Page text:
Recent cases show predictive coding hasn’t entirely replaced earlier technology

Courts have consistently ruled only that e-discovery must be reasonable

Last year, Magistrate Judge Andrew Peck of the U.S. District Court for the Southern District of New York issued the first judicial opinion recognizing predictive coding, also known as technology-assisted review, as a legitimate e-discovery tool. Since that opinion, the focus of the e-discovery world has been on predictive coding, seen by many as a more accurate way to identify relevant electronically stored information (ESI) for discovery than the predecessor technology, keyword searching. Other federal and state courts have followed Peck’s lead.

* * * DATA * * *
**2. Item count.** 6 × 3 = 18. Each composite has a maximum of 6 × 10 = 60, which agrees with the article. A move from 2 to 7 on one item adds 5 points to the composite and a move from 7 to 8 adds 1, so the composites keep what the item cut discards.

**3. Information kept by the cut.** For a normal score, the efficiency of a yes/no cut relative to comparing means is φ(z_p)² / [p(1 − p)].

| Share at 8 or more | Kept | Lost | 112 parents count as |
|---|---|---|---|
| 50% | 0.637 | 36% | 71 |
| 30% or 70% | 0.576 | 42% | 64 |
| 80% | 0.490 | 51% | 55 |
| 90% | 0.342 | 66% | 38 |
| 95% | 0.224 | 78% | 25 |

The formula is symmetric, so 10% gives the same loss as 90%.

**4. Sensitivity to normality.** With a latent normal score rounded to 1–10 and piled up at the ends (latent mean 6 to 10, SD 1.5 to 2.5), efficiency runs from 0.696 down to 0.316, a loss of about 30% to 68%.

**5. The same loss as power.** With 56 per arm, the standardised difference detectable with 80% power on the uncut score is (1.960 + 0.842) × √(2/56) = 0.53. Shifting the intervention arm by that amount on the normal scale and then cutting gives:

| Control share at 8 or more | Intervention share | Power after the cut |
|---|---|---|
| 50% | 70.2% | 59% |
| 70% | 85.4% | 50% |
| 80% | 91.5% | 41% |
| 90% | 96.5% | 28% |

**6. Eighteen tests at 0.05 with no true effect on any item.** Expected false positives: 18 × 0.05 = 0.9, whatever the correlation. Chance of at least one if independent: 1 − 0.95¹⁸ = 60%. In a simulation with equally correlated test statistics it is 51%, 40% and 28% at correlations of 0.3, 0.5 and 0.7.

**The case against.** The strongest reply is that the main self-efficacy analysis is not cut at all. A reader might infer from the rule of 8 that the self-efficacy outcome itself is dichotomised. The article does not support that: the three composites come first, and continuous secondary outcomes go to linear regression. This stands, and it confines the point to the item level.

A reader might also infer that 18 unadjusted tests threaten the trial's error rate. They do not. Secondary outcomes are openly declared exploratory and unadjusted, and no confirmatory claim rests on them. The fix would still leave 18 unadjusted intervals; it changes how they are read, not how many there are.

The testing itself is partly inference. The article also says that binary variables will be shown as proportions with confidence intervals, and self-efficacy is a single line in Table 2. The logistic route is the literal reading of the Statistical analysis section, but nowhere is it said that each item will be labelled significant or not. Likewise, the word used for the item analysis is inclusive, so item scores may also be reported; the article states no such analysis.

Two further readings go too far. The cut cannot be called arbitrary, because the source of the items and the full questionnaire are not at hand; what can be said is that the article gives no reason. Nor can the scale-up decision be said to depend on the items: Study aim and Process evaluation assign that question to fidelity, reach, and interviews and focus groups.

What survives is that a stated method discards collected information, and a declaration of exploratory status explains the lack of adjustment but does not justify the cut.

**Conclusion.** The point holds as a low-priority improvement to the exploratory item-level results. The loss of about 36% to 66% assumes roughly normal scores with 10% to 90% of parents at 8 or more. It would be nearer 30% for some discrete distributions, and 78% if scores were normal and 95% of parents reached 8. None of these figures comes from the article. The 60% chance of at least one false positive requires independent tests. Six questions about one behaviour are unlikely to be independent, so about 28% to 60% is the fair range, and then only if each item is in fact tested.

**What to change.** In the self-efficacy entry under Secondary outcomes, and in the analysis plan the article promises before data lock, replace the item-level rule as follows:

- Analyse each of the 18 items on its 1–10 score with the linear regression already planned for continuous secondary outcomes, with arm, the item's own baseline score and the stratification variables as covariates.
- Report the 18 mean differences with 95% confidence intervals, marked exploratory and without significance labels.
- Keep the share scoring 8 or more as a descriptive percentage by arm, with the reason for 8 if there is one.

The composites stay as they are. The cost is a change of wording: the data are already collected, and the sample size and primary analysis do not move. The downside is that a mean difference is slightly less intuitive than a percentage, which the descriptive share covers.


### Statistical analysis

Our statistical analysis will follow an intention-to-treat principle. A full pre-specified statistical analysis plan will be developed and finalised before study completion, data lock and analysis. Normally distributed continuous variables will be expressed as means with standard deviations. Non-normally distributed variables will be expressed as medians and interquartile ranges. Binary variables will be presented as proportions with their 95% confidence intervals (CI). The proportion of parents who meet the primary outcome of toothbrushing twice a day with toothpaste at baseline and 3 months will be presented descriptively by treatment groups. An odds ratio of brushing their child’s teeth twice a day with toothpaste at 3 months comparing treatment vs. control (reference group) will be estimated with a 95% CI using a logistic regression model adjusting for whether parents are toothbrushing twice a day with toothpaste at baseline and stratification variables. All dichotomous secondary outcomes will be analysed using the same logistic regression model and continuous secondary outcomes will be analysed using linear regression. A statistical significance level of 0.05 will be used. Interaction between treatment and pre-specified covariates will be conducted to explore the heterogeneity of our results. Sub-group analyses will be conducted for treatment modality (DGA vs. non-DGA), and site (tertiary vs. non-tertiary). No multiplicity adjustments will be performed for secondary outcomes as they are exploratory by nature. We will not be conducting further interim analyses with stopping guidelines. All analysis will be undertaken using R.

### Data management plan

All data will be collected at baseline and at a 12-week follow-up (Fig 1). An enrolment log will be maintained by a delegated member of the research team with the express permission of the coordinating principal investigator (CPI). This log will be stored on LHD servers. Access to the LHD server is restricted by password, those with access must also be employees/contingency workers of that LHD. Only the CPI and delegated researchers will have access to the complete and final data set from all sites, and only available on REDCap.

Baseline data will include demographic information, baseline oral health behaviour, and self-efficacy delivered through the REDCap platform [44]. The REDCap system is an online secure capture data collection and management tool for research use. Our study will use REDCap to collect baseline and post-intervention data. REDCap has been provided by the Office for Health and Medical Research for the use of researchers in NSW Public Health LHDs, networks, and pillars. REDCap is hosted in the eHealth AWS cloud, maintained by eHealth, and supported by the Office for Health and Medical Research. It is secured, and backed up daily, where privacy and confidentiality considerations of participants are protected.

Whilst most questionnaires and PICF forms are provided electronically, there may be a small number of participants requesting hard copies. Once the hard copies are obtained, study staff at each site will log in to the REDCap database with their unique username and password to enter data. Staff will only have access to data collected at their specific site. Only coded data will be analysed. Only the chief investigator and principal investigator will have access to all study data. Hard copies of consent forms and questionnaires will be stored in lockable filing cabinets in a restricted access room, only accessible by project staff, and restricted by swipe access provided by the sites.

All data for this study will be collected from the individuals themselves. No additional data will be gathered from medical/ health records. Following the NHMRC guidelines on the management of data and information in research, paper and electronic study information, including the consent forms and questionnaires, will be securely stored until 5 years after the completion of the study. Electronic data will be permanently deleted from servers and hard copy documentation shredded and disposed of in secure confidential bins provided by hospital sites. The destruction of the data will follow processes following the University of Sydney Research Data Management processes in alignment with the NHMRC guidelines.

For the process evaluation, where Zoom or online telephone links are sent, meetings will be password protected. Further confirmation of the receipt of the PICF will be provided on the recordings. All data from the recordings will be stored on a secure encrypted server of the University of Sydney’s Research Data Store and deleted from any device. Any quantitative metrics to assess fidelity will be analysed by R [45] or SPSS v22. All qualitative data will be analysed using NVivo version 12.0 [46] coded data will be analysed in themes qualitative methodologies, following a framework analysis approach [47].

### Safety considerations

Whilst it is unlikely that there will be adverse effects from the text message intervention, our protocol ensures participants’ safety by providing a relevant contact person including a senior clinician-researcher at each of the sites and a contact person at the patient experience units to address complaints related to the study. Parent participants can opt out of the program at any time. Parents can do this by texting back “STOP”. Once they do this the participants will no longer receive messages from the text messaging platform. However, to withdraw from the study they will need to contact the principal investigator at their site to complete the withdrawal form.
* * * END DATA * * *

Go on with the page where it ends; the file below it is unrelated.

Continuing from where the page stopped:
However, the cost effectiveness of an ESI production plan can vary considerably depending on such factors as the importance of the issues, size of dataset and resources of the parties. Specifically, keyword searching can be substantially less costly than predictive coding. And three recent cases demonstrate that keyword searching remains a defensible e-discovery plan.

In an April 18 opinion, the court held that the issue was not “whether predictive coding is a better way of doing things than keyword searching prior to predictive coding,” but rather, “whether Biomet’s procedure satisfies its discovery obligations.” The court concluded that Biomet was in compliance and accepted its approach.

The court also stated that the cost of the proposed predictive coding review of all 19.5 million documents was not proportional to the “comparatively modest” increase in the relevant documents that would be found.

Michael Kozubek

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